The Woman Alone, 2004. During the Q&A for The Woman Alone, Brahim Fritah explained that his original shooting strategy of concealing the subject, Akosse Legba’s face by filming only fragments of her body along with the empty rooms of her (former) employer/owner’s luxury apartment and images from her impoverished village in Togo, was designed after Legba had requested anonymity for her (perceived) shame and humiliation from her ordeal (a strategy similarly implemented by Tsai Ming-liang in the documentary, My New Friends). The strategy turns out not only to be artful, but also a particularly inspired one, as Legba’s horrific first-hand testimony of subhuman treatment is reflected in the fractured shots, disembodied voice, and impressionistic photographs that acutely – and poignantly – articulate her captivity and systematic dehumanization at the hands of seemingly well-intentioned benefactors. A victim of modern slavery in France, Legba was brought into the country on a false passport by a French Togolese couple offering a chance for a better life abroad, only to be forced into a life of unpaid servitude. Denied any kind of autonomy even within the household, Legba was repeatedly abused by the couple until a near fatal beating finally compels neighbors to summon the police for help and inevitably sets her on the path to freedom. Concluding with the close-up shot of a photographic section that gradually pulls back to reveal the entire photograph of Legba, with her integrated movement finally captured through the continuity of her image on recorded video, the sequence becomes an indelible, metaphoric reconstitution of Legba’s fractured and lost identity – a restoration of wholeness – in the face of dehumanization, exploitation, and inhumanity.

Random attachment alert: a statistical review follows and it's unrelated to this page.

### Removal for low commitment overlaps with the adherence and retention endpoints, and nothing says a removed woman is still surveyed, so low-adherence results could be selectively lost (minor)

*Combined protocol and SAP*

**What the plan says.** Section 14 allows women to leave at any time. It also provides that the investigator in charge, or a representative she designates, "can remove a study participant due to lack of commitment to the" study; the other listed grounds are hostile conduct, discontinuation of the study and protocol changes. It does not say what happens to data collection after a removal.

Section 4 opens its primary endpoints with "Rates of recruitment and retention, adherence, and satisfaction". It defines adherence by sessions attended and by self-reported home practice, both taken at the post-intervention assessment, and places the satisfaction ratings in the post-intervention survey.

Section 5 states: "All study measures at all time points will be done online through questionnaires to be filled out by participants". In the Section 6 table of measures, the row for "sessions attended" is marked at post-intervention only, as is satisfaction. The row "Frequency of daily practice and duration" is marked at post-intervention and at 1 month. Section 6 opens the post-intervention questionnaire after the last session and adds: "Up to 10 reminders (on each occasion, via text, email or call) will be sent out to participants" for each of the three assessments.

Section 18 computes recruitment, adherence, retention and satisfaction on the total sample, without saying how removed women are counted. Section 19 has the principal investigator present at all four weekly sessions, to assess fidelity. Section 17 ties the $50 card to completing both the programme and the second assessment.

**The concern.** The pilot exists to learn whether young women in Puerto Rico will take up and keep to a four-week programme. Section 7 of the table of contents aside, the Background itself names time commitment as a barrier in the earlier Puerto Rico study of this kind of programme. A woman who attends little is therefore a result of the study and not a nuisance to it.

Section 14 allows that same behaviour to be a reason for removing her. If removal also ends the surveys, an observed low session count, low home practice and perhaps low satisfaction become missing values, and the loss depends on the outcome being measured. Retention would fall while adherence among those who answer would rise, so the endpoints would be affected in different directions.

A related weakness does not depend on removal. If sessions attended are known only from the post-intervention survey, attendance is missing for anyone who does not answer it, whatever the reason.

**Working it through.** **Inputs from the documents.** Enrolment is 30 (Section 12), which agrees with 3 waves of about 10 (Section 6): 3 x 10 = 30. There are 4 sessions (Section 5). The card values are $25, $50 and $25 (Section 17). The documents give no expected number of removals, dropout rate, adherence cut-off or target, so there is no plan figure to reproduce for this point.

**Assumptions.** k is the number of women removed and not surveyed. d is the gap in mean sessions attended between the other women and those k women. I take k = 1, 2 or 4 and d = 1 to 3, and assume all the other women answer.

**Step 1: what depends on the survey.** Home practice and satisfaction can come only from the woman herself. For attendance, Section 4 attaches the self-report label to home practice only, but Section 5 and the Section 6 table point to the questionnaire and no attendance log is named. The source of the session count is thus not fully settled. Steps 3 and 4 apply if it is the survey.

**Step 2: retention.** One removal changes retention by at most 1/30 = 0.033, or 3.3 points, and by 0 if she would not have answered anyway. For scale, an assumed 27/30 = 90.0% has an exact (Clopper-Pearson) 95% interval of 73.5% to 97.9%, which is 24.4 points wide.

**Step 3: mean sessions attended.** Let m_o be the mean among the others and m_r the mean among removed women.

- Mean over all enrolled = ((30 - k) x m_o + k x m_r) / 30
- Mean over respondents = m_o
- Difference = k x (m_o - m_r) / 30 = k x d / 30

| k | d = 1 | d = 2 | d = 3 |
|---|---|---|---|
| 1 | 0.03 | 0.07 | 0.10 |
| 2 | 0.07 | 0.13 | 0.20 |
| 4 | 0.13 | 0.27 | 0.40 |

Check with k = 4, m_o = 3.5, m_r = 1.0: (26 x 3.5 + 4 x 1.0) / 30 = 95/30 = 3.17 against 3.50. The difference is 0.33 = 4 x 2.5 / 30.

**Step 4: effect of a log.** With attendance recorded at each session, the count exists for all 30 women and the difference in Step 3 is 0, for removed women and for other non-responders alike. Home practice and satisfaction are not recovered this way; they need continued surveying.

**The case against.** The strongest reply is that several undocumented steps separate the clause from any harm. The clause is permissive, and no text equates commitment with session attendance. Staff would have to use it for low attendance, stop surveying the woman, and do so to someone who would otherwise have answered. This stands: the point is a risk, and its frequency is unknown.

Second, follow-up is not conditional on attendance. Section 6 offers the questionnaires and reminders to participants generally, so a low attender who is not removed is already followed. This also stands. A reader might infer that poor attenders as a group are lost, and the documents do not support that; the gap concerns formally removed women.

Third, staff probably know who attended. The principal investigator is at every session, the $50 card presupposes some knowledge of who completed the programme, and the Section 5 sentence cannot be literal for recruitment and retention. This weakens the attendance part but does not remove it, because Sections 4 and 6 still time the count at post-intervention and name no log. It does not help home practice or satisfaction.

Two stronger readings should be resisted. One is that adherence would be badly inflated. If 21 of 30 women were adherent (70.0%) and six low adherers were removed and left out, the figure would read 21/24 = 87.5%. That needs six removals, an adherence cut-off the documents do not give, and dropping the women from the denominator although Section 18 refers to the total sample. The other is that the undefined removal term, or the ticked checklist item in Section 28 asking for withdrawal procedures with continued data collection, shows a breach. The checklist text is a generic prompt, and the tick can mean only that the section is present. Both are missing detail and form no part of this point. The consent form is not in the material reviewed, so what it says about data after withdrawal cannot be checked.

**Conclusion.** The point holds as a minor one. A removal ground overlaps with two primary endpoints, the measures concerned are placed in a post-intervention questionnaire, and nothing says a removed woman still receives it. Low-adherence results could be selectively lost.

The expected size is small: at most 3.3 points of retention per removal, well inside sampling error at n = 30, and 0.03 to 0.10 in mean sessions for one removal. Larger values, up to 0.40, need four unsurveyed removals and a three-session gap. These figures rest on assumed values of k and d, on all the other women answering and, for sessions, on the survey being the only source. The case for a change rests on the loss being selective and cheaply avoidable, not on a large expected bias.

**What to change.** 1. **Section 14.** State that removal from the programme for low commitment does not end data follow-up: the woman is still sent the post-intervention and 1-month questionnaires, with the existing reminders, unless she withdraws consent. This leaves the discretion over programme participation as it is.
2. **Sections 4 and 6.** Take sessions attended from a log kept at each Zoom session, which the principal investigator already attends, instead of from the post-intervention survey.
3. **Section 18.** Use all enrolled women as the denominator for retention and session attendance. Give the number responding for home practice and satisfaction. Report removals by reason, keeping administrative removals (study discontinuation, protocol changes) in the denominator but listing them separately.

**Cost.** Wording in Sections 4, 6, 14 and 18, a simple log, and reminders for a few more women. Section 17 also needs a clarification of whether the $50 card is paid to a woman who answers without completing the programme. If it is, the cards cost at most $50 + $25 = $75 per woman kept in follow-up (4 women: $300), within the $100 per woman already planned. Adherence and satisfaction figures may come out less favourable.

My Lost House, 2001. Shot from the austere interiors of a disused housing project that has been scheduled for demolition on the outskirts of Paris, Kamal El Mahouti, returns to the “home”of his youth in My Lost House where, in 1970, at the age of six, his family had immigrated from Morocco to France and lived at the housing project for the next twenty years. Juxtaposing the cold, oppressive, graffiti-riddled hallways and crumbling, derelict walls against the filmmaker’s collage of thoughtful, affectionate, and fond memories, photographs, and personal anecdotes from his childhood – his family’s first celebration of Christmas (after nagging his non-Christian parents to celebrate the holiday like his European friends did), his traditional rite of passage by participating in the sacrifice of a goat (all from the confines of the tiny bathroom in their apartment), his family’s unforgettable, non-stop, cross-country, “eight people crammed into a compact car” road trip for a Moroccan vacation – El Mahouti’s lingering, yet clinical gaze is a complex and bittersweet human history of opportunity and disenfranchisement, social openness and exclusion, assimilation and cultural erasure.